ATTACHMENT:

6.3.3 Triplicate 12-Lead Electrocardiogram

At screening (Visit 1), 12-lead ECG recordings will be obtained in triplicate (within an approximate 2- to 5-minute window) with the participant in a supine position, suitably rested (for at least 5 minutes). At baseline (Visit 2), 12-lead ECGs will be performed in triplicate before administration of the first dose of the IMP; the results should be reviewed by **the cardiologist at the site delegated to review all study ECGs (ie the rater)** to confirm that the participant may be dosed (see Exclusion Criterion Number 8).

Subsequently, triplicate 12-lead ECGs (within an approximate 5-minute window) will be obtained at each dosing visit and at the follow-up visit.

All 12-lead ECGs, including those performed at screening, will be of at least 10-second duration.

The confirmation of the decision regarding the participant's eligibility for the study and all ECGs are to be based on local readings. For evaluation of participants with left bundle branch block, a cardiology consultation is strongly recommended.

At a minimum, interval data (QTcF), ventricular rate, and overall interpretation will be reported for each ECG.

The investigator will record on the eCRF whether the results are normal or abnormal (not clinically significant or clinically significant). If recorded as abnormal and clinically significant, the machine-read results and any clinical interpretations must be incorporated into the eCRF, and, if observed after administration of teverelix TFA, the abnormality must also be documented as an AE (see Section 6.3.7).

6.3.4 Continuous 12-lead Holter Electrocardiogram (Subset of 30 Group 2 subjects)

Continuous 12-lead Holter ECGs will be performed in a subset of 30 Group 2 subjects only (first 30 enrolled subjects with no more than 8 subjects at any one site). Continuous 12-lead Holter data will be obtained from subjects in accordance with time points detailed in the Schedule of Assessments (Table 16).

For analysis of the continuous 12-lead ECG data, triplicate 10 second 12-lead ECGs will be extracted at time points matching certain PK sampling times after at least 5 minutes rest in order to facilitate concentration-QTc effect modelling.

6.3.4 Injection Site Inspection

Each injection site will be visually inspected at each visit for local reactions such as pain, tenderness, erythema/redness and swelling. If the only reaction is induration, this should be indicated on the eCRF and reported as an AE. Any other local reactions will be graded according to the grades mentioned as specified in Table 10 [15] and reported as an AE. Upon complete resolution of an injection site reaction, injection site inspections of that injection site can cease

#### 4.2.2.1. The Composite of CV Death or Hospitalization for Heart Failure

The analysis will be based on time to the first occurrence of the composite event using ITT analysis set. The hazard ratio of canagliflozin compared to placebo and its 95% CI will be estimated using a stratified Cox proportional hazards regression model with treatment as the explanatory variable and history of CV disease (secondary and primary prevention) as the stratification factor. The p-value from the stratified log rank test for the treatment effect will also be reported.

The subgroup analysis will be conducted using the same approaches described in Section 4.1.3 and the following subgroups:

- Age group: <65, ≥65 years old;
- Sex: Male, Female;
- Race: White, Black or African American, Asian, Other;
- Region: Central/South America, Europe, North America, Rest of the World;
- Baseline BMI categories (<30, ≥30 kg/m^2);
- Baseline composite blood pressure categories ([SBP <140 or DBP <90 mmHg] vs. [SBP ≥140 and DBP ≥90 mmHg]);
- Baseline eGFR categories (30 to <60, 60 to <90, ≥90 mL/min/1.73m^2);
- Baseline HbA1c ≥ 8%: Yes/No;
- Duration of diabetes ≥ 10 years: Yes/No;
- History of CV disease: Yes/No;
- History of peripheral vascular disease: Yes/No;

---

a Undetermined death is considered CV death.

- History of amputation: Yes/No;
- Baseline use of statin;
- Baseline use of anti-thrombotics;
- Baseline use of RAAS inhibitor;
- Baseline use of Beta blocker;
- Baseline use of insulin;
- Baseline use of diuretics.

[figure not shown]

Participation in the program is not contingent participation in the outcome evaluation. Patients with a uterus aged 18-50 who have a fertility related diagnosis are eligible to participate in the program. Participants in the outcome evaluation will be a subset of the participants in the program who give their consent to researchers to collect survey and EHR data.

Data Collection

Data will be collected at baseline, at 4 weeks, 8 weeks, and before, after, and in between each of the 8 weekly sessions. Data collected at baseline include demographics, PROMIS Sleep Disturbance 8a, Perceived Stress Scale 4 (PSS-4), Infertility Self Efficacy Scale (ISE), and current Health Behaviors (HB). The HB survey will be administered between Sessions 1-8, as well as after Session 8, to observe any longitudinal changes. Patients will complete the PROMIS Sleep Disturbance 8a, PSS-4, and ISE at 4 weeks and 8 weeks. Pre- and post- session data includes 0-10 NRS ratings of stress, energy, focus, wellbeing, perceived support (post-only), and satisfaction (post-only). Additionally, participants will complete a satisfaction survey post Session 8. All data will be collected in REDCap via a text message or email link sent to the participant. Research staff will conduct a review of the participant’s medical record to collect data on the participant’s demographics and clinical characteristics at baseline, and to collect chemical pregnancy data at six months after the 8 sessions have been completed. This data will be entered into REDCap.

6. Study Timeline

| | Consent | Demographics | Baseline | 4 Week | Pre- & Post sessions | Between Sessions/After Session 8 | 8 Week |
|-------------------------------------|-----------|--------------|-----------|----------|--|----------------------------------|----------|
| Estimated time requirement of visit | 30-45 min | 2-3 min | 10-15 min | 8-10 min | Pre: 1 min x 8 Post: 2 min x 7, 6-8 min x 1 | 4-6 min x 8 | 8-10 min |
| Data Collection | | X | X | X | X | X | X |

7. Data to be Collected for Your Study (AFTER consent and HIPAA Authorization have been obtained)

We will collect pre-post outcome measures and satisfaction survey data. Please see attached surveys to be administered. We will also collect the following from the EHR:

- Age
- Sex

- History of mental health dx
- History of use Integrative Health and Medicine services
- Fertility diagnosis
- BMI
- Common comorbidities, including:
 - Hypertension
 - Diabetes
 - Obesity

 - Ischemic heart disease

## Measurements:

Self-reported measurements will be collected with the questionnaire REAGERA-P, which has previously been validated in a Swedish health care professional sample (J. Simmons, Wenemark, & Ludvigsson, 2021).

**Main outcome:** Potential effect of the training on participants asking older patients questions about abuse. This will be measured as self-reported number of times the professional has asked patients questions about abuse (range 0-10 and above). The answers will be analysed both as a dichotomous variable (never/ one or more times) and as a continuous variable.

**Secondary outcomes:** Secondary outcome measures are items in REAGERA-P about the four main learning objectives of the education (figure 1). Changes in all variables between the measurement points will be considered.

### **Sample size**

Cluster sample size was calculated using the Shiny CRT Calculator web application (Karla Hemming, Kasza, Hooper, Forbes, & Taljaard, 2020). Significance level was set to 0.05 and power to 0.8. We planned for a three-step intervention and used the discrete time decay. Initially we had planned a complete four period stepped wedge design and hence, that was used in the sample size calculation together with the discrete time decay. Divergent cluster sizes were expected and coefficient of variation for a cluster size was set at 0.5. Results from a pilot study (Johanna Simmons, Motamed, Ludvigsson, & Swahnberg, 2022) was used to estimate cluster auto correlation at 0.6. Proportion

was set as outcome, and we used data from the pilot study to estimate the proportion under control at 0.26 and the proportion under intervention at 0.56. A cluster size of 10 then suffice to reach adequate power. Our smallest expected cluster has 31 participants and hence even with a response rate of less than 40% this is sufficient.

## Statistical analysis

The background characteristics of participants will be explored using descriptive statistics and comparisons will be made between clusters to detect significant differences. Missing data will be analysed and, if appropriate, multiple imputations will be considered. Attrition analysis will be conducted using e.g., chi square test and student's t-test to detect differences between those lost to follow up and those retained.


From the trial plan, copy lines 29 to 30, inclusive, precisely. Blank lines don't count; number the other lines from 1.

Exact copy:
- History of amputation: Yes/No;
- Baseline use of statin;